whereas this media query is only valid in Firefox 74.0.1

@media (min-width:calc(1em - 1px)) { div { color: green } } // different units are "mixed" in same calc() -----> invalid except Firefox

UPDATE December 2020: Other functions within the calc() family of functions (that is, functions which perform an operation on one or more calc-sums) can also be used within a media query. This JSFiddle demonstrates the utility of the comparison functions max(), min(), and clamp(). These functions are currently supported within a media query by the browsers:

  1. Chrome 87
  2. Edge 87
  3. Firefox 82
  4. Opera 72

However, using mixed units within each comparison function is only supported by the following browsers (from the list above):

  1. Firefox 82
  • 1
    Most people don't spend a lot of time researching/displaying full stats. This is an excellent post. Apr 21, 2020 at 23:22
  • The Chromium bug which appears to be tracking this is here: bugs.chromium.org/p/chromium/issues/detail?id=843584
    – tremby
    Dec 10, 2020 at 2:55
  • Note that while functions are supported in some browsers, the spec disallows it. I'd encourage people to avoid using these functions in media queries, as there's no agreed way for them to handle edge cases. (i.e. wait until the spec adds support)
    – tbjgolden
    Mar 21, 2022 at 13:47

Pinal's answer is great, but your CSS wouldn't work anyways. You need spaces separating your units. In CSS 2000px-1px would be considered a single value, which obviously isn't a valid unit. It should be 2000px - 1px.

I'm currently using Chrome 66 and calc works fine in media queries.


There are two specifications relevant to this feature :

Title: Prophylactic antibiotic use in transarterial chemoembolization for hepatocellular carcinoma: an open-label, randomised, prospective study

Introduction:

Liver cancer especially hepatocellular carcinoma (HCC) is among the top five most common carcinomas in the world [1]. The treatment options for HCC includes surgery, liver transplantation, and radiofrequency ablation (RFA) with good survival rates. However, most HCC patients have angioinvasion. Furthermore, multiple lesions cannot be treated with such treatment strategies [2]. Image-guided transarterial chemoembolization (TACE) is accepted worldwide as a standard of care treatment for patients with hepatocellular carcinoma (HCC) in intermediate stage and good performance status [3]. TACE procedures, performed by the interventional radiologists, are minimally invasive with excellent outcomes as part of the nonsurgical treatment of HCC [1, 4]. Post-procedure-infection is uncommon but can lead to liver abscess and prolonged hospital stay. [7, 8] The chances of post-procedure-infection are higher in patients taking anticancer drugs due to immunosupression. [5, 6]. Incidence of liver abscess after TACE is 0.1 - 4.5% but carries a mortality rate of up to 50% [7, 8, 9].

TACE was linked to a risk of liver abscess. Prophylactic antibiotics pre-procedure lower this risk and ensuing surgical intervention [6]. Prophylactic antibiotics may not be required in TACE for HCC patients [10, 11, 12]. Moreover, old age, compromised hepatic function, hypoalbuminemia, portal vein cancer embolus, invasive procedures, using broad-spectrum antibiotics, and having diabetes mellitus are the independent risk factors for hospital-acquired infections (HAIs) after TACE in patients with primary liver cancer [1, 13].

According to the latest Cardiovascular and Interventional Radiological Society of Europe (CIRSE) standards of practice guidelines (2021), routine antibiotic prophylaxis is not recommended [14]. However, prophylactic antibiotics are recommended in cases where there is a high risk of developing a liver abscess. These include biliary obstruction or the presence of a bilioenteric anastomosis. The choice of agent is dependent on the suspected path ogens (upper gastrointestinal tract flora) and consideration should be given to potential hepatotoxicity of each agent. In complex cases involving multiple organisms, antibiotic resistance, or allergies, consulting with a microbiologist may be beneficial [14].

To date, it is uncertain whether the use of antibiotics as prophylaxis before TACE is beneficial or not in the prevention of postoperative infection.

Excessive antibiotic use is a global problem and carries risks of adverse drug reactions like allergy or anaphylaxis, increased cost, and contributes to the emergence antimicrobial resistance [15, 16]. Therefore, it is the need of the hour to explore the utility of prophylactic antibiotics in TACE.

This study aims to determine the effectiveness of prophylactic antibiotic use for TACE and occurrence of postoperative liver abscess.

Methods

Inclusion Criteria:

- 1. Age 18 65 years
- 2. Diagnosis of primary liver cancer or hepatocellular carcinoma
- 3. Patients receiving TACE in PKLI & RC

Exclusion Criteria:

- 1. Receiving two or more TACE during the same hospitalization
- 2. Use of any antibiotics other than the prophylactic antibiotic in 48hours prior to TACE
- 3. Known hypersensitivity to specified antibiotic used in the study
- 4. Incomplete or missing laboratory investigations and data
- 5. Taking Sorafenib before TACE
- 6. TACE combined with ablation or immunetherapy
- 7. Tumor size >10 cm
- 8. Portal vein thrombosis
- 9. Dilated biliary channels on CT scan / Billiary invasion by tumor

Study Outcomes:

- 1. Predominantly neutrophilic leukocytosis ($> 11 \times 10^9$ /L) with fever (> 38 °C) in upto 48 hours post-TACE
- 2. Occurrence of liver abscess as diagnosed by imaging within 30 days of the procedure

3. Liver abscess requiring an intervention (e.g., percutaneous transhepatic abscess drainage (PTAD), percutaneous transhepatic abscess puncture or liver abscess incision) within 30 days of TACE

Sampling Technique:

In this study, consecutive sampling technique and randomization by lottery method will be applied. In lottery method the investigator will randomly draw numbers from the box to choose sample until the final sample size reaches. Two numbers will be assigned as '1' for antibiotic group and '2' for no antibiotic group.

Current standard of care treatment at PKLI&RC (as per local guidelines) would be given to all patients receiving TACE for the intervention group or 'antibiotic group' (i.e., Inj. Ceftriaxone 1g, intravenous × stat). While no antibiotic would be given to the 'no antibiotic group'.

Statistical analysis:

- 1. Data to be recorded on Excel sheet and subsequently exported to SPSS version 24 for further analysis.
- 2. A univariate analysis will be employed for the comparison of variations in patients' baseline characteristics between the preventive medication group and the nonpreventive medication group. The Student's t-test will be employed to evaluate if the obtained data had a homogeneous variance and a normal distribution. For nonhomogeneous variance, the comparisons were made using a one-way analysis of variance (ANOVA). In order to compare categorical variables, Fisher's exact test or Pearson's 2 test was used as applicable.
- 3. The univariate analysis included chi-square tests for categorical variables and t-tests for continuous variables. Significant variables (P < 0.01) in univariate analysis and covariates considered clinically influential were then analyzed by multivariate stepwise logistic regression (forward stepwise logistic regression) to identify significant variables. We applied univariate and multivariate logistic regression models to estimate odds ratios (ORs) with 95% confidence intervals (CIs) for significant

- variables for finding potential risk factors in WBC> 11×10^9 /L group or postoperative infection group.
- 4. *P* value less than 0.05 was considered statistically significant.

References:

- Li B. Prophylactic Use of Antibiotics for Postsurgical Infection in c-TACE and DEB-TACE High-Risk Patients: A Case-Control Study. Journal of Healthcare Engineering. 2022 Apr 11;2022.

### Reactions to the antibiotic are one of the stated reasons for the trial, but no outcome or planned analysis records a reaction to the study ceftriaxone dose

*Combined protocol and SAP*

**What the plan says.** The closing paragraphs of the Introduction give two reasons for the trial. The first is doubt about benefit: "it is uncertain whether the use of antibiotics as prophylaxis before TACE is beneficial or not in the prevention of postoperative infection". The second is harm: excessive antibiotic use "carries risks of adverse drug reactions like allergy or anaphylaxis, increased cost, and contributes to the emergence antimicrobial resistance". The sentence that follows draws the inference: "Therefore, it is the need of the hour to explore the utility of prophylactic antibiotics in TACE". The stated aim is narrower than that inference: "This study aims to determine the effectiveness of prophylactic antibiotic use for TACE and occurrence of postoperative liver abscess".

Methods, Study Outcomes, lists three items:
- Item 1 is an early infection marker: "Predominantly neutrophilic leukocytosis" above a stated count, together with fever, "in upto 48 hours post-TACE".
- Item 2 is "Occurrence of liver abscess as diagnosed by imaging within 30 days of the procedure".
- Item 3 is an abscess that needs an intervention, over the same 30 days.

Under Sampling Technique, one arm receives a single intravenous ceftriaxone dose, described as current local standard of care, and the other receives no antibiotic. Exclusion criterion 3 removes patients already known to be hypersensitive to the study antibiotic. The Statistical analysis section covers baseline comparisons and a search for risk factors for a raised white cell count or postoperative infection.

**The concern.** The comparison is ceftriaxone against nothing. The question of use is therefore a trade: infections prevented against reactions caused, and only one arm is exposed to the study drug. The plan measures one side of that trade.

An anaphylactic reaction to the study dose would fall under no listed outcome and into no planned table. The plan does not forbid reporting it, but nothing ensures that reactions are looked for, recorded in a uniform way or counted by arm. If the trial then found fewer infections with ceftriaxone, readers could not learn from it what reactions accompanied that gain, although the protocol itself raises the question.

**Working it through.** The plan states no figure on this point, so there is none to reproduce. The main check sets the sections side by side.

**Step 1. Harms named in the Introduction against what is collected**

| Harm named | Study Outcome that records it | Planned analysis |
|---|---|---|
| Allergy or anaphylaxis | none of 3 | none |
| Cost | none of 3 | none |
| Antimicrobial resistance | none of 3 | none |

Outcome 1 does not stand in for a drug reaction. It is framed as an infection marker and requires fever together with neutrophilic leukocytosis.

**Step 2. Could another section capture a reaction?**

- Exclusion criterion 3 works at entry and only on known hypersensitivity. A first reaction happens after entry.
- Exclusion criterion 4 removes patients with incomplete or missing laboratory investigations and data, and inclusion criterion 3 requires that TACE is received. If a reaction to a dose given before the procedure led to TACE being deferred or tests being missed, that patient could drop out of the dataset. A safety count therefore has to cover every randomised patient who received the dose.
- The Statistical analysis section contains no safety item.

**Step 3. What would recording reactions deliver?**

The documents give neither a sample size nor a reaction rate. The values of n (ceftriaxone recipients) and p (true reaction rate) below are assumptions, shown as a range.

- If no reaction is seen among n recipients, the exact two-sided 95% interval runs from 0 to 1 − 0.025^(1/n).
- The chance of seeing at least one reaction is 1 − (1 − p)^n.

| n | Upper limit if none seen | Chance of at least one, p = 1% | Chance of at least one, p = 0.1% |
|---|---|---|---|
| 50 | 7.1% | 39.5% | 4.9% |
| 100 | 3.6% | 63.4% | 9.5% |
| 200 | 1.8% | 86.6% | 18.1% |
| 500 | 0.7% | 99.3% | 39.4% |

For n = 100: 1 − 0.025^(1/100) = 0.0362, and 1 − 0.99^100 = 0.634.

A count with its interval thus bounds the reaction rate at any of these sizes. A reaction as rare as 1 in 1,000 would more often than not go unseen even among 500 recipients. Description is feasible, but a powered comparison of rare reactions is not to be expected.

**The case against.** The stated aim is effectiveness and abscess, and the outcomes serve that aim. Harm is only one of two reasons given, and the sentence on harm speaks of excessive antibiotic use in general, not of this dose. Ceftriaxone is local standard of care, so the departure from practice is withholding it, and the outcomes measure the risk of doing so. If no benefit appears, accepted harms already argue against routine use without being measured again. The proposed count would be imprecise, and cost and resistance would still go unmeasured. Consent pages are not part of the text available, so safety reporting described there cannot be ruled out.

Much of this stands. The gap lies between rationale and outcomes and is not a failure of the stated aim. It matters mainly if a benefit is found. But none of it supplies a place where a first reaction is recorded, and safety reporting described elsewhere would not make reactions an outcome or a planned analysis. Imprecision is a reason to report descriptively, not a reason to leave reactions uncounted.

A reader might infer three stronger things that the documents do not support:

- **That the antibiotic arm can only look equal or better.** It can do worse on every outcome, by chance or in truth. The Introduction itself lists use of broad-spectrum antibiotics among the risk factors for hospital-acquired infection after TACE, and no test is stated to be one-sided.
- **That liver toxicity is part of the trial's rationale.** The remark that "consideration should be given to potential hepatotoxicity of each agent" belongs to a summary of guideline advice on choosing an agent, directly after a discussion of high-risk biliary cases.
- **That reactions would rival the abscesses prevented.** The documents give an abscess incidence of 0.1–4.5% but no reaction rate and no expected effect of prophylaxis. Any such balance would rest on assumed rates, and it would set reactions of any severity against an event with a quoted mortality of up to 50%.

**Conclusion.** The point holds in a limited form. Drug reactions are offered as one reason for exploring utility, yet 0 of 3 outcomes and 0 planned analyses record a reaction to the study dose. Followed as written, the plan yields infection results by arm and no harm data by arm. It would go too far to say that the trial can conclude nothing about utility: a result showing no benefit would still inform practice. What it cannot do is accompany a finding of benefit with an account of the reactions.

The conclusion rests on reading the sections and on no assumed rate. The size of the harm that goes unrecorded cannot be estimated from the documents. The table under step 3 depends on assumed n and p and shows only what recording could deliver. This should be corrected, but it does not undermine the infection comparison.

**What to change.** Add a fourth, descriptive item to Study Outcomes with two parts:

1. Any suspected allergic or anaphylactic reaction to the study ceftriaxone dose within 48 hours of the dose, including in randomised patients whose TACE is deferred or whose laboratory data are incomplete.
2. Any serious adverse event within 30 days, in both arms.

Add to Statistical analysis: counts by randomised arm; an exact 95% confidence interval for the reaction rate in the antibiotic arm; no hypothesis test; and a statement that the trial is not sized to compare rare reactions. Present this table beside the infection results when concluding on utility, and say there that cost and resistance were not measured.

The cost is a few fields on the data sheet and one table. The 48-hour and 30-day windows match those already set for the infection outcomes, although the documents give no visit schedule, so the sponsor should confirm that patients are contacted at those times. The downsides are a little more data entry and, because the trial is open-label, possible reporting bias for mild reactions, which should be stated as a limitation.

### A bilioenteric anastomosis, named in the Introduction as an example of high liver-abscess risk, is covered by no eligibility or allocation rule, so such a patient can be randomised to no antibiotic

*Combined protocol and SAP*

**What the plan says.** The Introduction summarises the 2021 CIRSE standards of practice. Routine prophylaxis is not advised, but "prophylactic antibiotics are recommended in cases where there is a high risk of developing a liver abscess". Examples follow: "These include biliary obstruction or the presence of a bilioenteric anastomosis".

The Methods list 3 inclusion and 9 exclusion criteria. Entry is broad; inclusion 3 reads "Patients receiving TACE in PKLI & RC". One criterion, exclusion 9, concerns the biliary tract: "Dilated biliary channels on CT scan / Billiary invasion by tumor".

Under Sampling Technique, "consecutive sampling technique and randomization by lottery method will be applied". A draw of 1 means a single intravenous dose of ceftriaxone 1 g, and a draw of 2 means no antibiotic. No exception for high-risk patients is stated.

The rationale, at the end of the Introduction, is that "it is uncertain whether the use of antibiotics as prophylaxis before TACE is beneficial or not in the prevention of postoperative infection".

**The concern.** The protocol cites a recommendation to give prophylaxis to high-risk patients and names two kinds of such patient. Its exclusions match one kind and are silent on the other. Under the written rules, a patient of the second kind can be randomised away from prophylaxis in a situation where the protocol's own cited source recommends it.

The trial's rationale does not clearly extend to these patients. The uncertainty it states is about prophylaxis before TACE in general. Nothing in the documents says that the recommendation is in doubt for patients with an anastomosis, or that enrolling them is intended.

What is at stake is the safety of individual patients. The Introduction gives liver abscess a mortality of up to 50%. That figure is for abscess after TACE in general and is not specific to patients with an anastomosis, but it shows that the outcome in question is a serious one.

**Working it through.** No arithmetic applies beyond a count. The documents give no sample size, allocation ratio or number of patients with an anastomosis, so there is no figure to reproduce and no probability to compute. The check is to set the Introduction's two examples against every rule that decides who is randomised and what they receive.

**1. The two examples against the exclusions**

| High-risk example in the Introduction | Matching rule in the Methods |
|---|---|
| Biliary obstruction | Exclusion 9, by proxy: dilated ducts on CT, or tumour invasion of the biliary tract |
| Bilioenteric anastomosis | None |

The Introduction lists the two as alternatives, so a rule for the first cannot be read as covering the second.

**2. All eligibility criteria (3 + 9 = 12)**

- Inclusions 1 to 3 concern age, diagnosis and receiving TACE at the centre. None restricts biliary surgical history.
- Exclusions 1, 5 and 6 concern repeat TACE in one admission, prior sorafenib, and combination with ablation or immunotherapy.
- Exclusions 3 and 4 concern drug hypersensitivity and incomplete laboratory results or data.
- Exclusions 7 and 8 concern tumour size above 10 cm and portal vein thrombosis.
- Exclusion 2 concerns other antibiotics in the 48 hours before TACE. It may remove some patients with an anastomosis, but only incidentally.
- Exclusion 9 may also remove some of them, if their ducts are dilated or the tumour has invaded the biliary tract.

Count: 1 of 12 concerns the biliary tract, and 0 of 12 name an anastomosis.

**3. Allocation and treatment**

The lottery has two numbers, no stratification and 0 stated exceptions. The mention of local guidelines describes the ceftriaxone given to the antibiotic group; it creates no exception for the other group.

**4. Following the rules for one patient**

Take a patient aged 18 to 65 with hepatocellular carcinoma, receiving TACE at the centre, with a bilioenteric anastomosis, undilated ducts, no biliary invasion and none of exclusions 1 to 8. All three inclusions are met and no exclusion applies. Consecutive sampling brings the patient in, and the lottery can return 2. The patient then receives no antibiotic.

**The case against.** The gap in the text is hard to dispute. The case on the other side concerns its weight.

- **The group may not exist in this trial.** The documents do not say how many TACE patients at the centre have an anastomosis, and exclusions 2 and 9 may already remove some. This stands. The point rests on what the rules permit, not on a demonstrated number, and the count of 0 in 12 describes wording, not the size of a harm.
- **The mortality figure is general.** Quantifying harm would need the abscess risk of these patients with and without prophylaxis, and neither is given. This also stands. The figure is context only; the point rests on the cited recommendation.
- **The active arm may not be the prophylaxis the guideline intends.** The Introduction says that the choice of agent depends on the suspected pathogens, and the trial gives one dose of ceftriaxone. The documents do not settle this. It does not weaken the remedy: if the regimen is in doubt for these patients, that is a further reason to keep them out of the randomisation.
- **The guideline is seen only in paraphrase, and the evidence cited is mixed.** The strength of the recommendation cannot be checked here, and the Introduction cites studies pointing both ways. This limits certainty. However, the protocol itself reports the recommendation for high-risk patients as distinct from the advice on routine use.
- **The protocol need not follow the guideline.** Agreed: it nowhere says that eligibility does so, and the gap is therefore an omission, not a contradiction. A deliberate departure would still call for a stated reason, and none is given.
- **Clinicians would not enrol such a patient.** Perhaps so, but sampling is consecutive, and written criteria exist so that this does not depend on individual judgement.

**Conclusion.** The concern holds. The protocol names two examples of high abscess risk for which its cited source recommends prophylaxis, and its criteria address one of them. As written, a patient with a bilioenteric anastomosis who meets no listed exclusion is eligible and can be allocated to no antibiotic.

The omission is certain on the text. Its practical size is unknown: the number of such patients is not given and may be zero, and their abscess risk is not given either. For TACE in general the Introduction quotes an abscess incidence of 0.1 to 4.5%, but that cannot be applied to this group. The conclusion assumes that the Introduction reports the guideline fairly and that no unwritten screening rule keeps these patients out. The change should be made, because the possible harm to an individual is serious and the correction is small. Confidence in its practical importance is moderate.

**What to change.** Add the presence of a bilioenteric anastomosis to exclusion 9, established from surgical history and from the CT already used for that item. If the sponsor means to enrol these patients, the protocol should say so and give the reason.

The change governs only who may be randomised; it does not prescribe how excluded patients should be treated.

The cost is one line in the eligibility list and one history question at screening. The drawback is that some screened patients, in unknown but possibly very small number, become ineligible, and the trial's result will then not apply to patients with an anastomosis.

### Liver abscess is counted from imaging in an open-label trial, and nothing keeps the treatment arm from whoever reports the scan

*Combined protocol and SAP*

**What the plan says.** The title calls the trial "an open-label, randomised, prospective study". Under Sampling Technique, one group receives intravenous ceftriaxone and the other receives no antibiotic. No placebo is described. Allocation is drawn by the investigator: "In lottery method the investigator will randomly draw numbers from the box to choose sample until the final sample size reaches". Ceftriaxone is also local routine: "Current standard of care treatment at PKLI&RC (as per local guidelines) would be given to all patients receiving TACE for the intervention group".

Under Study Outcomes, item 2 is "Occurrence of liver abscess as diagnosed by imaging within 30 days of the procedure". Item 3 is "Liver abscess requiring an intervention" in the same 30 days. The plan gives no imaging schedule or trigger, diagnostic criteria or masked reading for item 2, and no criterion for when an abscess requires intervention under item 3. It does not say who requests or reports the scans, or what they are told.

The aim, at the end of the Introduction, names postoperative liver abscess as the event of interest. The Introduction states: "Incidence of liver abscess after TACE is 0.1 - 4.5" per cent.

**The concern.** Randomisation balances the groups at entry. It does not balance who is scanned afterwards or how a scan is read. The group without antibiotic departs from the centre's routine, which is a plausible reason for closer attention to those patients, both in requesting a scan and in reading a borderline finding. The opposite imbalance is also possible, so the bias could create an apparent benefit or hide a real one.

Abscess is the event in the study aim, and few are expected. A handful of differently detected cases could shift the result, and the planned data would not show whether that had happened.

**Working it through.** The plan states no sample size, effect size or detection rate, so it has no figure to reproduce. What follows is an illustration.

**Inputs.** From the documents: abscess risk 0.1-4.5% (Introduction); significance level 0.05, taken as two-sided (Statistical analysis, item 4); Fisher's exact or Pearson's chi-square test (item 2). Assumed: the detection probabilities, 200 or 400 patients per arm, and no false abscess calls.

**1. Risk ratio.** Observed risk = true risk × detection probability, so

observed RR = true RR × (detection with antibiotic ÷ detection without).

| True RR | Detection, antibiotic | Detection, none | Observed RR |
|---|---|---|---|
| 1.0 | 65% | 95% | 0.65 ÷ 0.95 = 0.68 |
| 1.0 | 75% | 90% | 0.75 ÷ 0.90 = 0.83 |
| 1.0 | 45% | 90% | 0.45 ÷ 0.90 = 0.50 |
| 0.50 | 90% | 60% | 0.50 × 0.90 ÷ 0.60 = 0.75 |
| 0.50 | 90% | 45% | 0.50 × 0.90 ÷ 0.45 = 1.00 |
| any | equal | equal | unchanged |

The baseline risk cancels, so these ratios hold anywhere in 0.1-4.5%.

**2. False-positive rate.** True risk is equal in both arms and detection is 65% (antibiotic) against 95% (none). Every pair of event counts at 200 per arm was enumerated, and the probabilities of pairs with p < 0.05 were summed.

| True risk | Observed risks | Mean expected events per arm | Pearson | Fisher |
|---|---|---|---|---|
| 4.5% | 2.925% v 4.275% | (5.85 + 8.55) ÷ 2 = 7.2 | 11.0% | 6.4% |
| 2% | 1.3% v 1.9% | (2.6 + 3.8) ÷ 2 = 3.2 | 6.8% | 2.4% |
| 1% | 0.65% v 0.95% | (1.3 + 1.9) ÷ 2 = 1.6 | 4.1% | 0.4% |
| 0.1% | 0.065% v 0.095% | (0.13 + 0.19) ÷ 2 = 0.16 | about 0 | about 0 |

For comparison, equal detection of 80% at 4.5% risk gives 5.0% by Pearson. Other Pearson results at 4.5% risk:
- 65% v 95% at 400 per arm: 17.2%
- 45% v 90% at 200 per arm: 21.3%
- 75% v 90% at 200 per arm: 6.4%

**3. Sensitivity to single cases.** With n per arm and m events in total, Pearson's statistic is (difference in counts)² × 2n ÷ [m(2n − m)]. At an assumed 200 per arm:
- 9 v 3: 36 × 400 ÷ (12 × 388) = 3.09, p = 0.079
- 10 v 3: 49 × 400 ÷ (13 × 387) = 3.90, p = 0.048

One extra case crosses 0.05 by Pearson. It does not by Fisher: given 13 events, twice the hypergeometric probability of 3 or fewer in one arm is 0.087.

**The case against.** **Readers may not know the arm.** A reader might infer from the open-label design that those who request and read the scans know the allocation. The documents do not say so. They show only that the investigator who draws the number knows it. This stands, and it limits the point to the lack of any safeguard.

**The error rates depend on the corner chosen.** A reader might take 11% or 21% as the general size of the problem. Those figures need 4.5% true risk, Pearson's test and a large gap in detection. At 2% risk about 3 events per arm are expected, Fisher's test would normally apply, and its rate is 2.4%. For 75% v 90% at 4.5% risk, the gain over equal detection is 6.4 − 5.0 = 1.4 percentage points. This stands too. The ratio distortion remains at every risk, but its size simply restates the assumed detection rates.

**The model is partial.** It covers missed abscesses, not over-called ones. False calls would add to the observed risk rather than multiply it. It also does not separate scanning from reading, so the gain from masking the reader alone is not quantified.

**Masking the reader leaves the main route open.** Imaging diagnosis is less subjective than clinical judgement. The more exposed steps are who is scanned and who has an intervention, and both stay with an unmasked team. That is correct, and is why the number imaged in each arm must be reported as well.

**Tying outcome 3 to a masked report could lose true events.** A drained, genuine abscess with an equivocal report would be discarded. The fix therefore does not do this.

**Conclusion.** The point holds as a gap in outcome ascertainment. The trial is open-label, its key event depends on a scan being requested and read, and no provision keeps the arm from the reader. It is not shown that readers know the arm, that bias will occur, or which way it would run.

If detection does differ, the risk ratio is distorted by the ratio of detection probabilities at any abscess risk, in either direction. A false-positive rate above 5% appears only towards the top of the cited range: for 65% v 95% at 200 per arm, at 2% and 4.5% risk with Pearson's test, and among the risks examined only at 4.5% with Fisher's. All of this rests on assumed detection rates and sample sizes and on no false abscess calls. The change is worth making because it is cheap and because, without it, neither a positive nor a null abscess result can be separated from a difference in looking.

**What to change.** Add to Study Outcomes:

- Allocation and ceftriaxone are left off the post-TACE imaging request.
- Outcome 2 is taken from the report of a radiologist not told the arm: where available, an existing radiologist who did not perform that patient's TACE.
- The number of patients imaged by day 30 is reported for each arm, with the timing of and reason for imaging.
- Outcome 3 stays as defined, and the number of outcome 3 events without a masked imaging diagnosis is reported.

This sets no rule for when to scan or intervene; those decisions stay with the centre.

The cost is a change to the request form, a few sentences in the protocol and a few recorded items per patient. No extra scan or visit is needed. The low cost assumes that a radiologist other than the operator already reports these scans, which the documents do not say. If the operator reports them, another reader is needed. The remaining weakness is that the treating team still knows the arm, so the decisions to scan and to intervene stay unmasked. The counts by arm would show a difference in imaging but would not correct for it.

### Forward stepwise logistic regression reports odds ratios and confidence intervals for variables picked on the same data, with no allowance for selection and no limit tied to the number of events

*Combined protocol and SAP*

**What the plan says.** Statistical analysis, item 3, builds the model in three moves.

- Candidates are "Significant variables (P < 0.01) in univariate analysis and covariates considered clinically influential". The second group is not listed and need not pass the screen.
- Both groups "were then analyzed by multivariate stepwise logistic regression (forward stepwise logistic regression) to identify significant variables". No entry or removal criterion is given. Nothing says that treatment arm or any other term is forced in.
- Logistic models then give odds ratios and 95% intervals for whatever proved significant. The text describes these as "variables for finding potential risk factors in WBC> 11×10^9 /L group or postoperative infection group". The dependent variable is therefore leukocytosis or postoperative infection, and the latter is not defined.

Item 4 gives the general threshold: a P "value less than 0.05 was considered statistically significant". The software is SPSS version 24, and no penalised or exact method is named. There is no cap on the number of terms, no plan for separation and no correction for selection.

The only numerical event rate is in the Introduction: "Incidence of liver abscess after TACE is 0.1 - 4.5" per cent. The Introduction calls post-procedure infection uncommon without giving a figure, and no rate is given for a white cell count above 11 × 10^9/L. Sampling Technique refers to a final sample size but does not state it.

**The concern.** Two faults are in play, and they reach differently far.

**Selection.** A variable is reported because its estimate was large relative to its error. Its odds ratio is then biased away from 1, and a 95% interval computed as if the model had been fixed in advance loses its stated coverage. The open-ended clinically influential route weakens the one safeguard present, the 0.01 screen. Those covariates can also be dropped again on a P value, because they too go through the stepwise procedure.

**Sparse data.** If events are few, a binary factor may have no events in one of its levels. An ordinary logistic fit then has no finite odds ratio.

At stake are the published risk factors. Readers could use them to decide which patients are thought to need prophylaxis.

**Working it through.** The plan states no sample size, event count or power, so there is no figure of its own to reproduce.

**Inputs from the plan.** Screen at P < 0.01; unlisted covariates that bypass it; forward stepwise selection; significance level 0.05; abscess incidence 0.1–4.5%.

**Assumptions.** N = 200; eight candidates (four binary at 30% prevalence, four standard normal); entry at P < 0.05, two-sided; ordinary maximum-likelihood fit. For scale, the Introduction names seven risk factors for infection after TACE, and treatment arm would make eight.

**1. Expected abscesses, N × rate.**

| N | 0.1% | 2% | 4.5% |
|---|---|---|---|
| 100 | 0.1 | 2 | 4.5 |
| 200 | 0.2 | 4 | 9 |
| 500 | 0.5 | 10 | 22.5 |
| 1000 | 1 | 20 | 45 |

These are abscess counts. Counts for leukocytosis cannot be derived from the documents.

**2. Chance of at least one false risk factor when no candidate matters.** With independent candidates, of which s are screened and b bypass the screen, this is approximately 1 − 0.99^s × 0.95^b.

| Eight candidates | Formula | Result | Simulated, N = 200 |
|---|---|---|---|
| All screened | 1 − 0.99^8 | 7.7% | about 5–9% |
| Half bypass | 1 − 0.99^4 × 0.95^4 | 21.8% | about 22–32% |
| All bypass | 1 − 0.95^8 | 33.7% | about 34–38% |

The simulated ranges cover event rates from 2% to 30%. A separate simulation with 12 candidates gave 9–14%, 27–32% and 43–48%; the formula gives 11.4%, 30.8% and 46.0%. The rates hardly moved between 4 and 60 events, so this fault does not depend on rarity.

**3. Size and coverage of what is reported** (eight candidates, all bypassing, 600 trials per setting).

The media queries specifications states that some conditions (e.g. width) can have a number value.

From the values specification :

A math function represents a numeric value and can be used wherever such a value would be valid.

These two combined definitely make it required that browsers implement calc() and others in media feature values.

This is also tracked by MDN : https://developer.mozilla.org/en-US/docs/Web/CSS/@media#browser_compatibility

MDN support data for calc in media queries

Today all browsers support calc.

Some sub features however can have poor support. For example aspect-ratio has mixed support for calc() because it's underlying type doesn't support float values. Weirdness like this can make it seem that calc() is flaky even when something else is causing issues.


There is no support for media queries with calc() in IE11 (Up to October 2020).

<html lang="en">

    <meta charset="UTF-8">
    <meta name="viewport" content="width=device-width, initial-scale=1.0">
    <meta http-equiv="X-UA-Compatible" content="ie=edge">
    <title>Media query</title>
        body {
            background-color: powderblue;

        @media screen and (min-width: calc(700px + 1px)) {
            body {
                background-color: yellow;


  • 1
    Could you provide a source pls?
    – Lynxi
    Oct 22, 2020 at 9:29
  • Thanks, I added the source in the original answer.
    – Ido Ayal
    Oct 30, 2020 at 7:05

Your Answer

By clicking “Post Your Answer”, you agree to our terms of service and acknowledge you have read our privacy policy.

Not the answer you're looking for? Browse other questions tagged or ask your own question.